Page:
We played peek-a-boo with the gorge for the next hour or two, hiking up and down the serrated rim trail until we turned back into the woods. The hike back was long, and I struggled with the bindings of my snowshoes before I finally kicked them off and tucked them under an arm. Then I did what I do at the end of any long day on the trail: put my head down and tried not to think about the distance between myself and home. But I lifted it at the sound that floated to me from the woods. The two teens may have been at the back of the pack, but you could hear them a mile away. Aubrey and Emily came out of the forest singing in unison at the top of their lungs and put the smile back on each weary face. I felt as young as them by the time we came to the sign at the top of the hill that marked the entry to Little Lyford. Then I tucked low with my friends as we laughed and sailed on our skis down the long sloping road back to camp.

Tired as we were, we stayed in the lodge long after the crew had cleared the tables and gone to bed, playing games, raising glasses, and maybe just a bit of hell on our last night in the wild. When I got up later that night the fuzzy haze of my dreams seemed to frame the world outside. Then I realized the edge of every cabin and tree had grown soft from fresh falling snow.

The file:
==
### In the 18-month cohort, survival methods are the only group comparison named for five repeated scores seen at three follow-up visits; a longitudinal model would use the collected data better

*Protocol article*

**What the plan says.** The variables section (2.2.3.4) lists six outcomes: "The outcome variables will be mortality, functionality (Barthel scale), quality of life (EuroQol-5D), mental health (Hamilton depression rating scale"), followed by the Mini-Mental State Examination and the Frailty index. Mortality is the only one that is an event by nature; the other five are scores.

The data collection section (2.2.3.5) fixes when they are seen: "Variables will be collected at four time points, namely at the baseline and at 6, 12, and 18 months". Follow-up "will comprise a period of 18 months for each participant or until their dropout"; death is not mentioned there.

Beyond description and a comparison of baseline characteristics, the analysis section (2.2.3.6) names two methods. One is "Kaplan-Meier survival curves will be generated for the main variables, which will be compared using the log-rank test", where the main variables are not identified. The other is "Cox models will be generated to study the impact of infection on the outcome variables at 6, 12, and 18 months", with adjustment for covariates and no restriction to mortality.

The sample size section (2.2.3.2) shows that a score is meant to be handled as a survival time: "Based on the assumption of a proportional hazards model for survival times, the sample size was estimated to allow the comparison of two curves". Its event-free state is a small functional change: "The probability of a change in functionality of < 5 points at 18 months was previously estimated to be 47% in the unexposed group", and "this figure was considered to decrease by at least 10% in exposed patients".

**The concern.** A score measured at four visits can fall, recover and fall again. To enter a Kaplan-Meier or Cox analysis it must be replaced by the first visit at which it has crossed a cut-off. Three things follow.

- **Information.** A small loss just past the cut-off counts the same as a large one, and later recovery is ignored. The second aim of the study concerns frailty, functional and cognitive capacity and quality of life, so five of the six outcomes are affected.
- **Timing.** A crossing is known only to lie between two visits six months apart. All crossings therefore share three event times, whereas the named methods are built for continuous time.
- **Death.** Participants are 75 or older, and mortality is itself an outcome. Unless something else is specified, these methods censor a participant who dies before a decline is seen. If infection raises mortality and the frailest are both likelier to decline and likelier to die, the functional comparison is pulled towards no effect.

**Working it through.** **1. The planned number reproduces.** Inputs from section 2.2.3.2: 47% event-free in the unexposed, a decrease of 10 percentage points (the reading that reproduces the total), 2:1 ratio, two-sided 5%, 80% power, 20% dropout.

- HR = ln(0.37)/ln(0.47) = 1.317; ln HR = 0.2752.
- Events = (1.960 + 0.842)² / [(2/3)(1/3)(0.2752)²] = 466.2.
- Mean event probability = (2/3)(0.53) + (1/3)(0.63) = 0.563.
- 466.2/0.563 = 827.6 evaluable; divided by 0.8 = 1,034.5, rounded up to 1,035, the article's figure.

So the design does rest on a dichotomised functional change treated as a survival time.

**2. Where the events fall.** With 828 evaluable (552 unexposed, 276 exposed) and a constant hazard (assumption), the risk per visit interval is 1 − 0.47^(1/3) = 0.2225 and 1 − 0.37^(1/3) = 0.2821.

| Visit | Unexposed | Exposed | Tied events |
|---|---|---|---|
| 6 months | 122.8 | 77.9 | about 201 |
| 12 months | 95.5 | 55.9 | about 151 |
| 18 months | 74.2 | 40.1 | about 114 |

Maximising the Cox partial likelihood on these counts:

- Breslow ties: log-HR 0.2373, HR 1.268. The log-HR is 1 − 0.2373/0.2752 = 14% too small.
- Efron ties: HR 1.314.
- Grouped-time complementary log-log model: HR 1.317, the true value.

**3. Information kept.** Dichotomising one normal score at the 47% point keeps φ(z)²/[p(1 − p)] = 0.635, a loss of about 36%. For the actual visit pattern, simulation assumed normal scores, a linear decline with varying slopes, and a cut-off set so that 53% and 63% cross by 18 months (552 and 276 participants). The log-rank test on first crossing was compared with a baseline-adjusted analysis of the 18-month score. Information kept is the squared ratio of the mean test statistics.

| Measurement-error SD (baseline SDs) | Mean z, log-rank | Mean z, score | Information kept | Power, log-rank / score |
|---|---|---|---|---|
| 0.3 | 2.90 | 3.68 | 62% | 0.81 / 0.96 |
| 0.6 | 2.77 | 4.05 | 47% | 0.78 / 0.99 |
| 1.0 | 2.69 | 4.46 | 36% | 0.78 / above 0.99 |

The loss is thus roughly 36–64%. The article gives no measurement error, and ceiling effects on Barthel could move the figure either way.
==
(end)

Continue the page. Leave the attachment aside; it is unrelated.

It was still snowing when we toed-in for our final ski out after breakfast, but our path that day was the wide white highway of the Katahdin Ironworks road. The open space seemed to energize us, each skier spreading out to find the pace they preferred for the three hour journey back to our cars. I skied with Hutch for all of twenty minutes before he found his. He must have had an hour on me by the time I climbed the final long, cruel hill to the lot. I think Conrad, Maria and Dana might even have forgiven me by then. I’d looked at the map and led them up an even longer hill an hour earlier before Conrad finally turned us around. 

The last of the snow was gone from my yard when Dick dropped Dana and I off at the end of that day. I put my skis in the garage and wondered whether or not they’d be out again this year. If not, it’s okay. I’ll be the first to crow over the first crocus that pokes its purple head through the brown grass of my lawn in a month. And I’ll embrace everything that comes after it, hiking and biking and paddling through the bright green flash of another summer in Maine. But all the time, I’ll have an eye on next year.

Because what Maine’s north woods offer in winter is white space, an empty world full of promise for anyone willing to brace themselves against the cold and to lean into that land. A place to race the wind and setting sun instead of the things we fear will overtake us, or slip forever from our grasp. A place to earn the kind of comfort that comes only when comfort is abandoned for the chance to test ourselves. A place where no summer day will ever feel as warm as a winter night by the fire with friends.